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Book description

This book concerns two men, a stockingmaker and a magistrate, who both lived in a small English village at the turn of the nineteenth century. It focuses on Joseph Woolley the stockingmaker, on his way of seeing and writing the world around him, and on the activities of magistrate Sir Gervase Clifton, administering justice from his country house Clifton Hall. Using Woolley's voluminous diaries and Clifton's magistrate records, Carolyn Steedman gives us a unique and fascinating account of working-class living and loving, and getting and spending. Through Woolley and his thoughts on reading and drinking, sex, the law and social relations, she challenges traditional accounts which she argues have overstated the importance of work to the working man's understanding of himself, as a creature of time, place and society. She shows instead that, for men like Woolley, law and fiction were just as critical as work in framing everyday life.


‘A welcome addition to Carolyn Steedman's impressive body of work. As ever enlivened by the author's distinctive voice, this thought-provoking account continues her critical dialogue with classic ways of imagining the history of the English working class during the early industrial era.'

Joanna Innes - University of Oxford

‘On every page Carolyn Steedman confronts the enigma: How can we recover the history of the ordinary, the daily experiences of obscure individuals? For historians, this question is as important as it is difficult, and this book compels us to think vigourously about it.'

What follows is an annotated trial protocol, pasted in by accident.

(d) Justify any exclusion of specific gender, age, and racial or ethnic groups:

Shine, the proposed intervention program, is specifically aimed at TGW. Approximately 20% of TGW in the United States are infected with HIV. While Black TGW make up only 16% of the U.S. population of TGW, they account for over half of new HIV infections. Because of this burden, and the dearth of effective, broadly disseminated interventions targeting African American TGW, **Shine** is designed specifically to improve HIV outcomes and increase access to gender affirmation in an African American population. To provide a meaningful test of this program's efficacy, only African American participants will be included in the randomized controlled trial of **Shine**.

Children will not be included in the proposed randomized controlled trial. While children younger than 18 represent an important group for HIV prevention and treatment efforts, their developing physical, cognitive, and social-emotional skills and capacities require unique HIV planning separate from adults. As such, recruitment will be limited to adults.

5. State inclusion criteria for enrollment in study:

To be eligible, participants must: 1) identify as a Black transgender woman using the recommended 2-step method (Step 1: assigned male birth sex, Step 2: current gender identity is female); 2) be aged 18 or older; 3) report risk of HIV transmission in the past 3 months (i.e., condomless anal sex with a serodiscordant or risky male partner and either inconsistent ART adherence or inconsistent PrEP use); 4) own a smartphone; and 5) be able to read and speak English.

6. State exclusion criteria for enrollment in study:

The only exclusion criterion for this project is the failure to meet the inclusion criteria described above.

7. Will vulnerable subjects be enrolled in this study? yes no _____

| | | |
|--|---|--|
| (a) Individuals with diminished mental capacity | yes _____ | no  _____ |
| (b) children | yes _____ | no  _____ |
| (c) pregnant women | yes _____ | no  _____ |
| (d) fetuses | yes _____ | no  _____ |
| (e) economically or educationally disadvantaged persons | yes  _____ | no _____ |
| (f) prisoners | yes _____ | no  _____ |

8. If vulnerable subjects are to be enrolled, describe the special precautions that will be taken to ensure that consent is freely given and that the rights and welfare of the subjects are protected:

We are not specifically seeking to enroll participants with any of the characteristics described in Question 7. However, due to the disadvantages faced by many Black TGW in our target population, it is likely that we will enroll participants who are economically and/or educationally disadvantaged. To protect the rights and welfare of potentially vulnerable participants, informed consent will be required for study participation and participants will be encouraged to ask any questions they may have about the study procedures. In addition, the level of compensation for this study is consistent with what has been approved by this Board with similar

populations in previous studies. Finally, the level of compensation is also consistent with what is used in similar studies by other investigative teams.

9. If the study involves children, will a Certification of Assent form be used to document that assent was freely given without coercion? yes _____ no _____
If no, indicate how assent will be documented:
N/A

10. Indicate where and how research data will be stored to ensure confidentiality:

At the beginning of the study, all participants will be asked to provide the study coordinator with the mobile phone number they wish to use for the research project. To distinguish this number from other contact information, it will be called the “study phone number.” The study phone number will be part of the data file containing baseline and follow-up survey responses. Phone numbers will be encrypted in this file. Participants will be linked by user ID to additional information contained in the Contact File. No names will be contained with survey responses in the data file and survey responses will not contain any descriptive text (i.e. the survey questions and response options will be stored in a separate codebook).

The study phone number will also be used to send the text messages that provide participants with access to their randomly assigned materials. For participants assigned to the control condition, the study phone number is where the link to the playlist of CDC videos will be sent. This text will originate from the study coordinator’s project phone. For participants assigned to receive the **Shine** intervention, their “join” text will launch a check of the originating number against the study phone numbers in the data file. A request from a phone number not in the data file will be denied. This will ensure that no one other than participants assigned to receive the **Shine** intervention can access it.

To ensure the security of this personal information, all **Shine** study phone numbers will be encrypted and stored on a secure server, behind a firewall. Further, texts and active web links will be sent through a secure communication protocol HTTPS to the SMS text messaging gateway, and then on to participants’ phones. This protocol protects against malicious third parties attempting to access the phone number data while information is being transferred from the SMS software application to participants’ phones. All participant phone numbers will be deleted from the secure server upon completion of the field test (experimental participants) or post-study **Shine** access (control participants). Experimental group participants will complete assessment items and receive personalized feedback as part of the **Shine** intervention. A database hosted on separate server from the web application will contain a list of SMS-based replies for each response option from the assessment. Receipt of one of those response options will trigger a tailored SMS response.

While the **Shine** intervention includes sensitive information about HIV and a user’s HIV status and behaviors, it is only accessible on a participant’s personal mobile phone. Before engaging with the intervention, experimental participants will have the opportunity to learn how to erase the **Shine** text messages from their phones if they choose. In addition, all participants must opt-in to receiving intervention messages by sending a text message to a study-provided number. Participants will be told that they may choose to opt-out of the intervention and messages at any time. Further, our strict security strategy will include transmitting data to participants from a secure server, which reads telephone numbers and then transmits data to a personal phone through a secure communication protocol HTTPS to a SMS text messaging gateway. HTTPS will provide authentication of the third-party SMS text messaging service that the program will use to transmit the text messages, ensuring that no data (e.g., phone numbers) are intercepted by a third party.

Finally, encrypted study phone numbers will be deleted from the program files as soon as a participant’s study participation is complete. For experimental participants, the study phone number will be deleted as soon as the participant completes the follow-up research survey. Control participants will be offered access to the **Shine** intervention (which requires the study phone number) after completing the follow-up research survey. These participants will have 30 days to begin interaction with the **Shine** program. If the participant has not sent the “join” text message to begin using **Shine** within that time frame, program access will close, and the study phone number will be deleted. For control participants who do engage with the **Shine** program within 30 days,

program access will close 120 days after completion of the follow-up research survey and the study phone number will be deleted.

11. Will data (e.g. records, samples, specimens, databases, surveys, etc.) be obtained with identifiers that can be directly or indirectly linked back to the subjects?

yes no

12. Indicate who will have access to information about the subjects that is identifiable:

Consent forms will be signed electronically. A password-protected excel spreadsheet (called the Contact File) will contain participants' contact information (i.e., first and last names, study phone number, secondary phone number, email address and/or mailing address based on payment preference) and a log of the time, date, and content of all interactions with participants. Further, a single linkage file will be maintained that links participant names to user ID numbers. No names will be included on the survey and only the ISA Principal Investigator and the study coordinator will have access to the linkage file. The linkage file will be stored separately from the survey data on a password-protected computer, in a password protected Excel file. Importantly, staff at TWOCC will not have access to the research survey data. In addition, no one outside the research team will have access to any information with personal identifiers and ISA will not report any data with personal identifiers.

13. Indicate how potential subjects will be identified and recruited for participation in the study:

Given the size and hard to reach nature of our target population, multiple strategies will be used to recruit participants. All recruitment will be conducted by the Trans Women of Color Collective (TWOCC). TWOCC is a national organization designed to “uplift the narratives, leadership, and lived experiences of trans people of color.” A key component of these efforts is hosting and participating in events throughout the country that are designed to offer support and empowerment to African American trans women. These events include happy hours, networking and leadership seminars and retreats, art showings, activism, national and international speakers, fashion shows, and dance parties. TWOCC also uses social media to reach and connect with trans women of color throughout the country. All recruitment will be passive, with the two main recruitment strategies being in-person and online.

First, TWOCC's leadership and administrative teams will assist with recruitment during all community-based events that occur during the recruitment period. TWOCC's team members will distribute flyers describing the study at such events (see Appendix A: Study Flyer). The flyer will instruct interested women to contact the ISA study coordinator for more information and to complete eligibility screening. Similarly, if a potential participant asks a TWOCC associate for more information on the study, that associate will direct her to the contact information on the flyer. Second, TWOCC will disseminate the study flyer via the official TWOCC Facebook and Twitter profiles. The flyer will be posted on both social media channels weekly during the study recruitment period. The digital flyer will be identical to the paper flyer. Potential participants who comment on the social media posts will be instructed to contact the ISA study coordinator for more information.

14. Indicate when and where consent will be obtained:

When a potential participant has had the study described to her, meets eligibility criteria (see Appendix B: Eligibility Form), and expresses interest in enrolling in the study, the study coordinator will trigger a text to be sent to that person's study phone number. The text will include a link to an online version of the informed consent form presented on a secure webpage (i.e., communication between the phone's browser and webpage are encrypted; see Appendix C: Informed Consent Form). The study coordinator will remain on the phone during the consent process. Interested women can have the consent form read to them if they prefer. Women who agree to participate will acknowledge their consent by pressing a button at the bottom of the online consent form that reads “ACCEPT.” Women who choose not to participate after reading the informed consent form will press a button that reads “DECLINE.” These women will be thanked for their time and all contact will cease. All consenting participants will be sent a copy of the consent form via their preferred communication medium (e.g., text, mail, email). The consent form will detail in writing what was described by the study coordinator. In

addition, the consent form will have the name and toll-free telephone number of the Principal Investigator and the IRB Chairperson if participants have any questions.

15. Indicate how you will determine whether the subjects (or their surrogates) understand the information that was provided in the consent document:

Jonathan Rose - Drew University

‘For many years, Carolyn Steedman has been one of the most innovative and imaginative historians of modern Britain. In this new work, she takes us into the world of the Nottingham framework knitter, Joseph Woolley. Through a detailed examination of one man's life, work and relationships, Steedman forces us to rethink our assumptions about the English working class. With its blend of small details and big ideas, An Everyday Life [of the English Working Class] is microhistory at its very best.'

Emma Griffin - University of East Anglia

'Steedman's latest innovative work of microhistory continues to challenge traditional approaches to, and assumptions about, working class life.'

Source: Morning Star

'A meticulous and engaging read.'

Source: BBC Who Do You Think You Are (magazine)

'A fascinating undertaking that will challenge your perceptions of lesser-known ancestors nestling in your tree.'

Source: Family Tree

'That it is so beautifully written in Steedman’s direct, inimitable style, so thoughtfully structured, so deeply read and footnoted, so teasing and suggestive, means that it is essential reading for anyone interested in the lives of working peoples in early nineteenth-century England. Without doubt it is the most important, and impressive, contribution to understanding the worlds of rural workers since Barry Reay’s Microhistories.'

Carl Griffin Source: Family and Community History

'… a well-informed, amusing and poignant account of late eighteenth and early nineteenth century working people. … highly recommended …'

Dave Putson Source: The Spokesman

'Steedman provides a vision of working-class life through the eyes of a worker who did not describe his life in terms of political agitation or the development of political ideas … Steedman’s books are so rewarding not just because they illuminate the lives of people in the past with such vivid clarity but because she makes you think about what it means to be a historian and about how we, as individual historians, could and should undertake our own investigations.'

Hannah Barker Source: Journal of British Studies

'Woolley’s diaries might have lingered unseen in the Nottinghamshire Archives if not for Steedman’s recognition and reevaluation of these works.'

Dawn Whatman Source: John Clare Society Journal

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